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Control of confounding in the analysis phase – an overview for clinicians

Authors Kahlert J, Gribsholt SB, Gammelager H, Dekkers OM, Luta G

Received 10 December 2016

Accepted for publication 13 February 2017

Published 31 March 2017 Volume 2017:9 Pages 195—204

DOI https://doi.org/10.2147/CLEP.S129886

Checked for plagiarism Yes

Review by Single-blind

Peer reviewers approved by Dr Amy Norman

Peer reviewer comments 3

Editor who approved publication: Professor Irene Petersen


Johnny Kahlert,1 Sigrid Bjerge Gribsholt,1,2 Henrik Gammelager,1,3 Olaf M Dekkers,1,4,5 George Luta1,6

1Department of Clinical Epidemiology, Institute of Clinical Medicine, 2Department of Endocrinology and Internal Medicine, 3Department of Anaesthesiology and Intensive Care Medicine, Aarhus University Hospital, Aarhus, Denmark; 4Department of Clinical Epidemiology, 5Department of Medicine, Section Endocrinology, Leiden University Medical Center, Leiden, the Netherlands; 6Department of Biostatistics, Bioinformatics, and Biomathematics, Georgetown University Medical Center, Washington, DC, USA

Abstract: In observational studies, control of confounding can be done in the design and analysis phases. Using examples from large health care database studies, this article provides the clinicians with an overview of standard methods in the analysis phase, such as stratification, standardization, multivariable regression analysis and propensity score (PS) methods, together with the more advanced high-dimensional propensity score (HD-PS) method. We describe the progression from simple stratification confined to the inclusion of a few potential confounders to complex modeling procedures such as the HD-PS approach by which hundreds of potential confounders are extracted from large health care databases. Stratification and standardization assist in the understanding of the data at a detailed level, while accounting for potential confounders. Incorporating several potential confounders in the analysis typically implies the choice between multivariable analysis and PS methods. Although PS methods have gained remarkable popularity in recent years, there is an ongoing discussion on the advantages and disadvantages of PS methods as compared to those of multivariable analysis. Furthermore, the HD-PS method, despite its generous inclusion of potential confounders, is also associated with potential pitfalls. All methods are dependent on the assumption of no unknown, unmeasured and residual confounding and suffer from the difficulty of identifying true confounders. Even in large health care databases, insufficient or poor data may contribute to these challenges. The trend in data collection is to compile more fine-grained data on lifestyle and severity of diseases, based on self-reporting and modern technologies. This will surely improve our ability to incorporate relevant confounders or their proxies. However, despite a remarkable development of methods that account for confounding and new data opportunities, confounding will remain a serious issue. Considering the advantages and disadvantages of different methods, we emphasize the importance of the clinical input and of the interplay between clinicians and analysts to ensure a proper analysis.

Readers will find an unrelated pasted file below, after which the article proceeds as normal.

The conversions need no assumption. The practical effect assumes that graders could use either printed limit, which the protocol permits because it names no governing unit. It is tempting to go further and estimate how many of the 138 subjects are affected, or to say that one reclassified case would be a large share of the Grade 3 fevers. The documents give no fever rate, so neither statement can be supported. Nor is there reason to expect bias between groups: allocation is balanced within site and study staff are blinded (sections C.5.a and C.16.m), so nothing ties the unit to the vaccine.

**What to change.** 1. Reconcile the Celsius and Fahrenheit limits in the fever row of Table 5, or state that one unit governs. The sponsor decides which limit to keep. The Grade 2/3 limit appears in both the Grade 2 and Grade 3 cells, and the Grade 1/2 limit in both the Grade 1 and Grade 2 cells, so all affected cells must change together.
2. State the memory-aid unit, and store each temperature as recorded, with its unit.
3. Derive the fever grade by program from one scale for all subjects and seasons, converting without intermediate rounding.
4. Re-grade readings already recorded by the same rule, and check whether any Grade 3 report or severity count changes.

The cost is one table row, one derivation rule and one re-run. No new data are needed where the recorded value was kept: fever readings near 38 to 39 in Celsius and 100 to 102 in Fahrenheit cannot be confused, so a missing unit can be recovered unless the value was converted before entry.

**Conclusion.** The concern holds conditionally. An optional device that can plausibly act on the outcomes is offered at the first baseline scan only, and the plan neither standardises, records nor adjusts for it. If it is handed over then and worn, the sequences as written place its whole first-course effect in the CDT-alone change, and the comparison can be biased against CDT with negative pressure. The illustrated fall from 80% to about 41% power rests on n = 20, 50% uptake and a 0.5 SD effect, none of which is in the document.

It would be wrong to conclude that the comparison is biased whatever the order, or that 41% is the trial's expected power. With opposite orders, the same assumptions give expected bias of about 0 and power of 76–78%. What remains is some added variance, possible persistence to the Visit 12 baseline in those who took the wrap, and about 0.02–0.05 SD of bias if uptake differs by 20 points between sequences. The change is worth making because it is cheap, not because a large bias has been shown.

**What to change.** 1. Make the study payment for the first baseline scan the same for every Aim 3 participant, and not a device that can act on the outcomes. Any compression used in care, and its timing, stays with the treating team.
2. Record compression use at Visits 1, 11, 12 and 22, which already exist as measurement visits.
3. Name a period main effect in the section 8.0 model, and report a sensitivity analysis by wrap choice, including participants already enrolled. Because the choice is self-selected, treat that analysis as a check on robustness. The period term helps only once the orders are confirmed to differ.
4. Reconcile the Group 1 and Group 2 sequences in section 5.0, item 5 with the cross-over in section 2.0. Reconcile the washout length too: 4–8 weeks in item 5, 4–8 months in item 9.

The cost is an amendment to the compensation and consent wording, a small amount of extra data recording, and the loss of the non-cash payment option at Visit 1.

Keywords: observational studies, confounding, adjustment, stratification, multivariable analysis, propensity score

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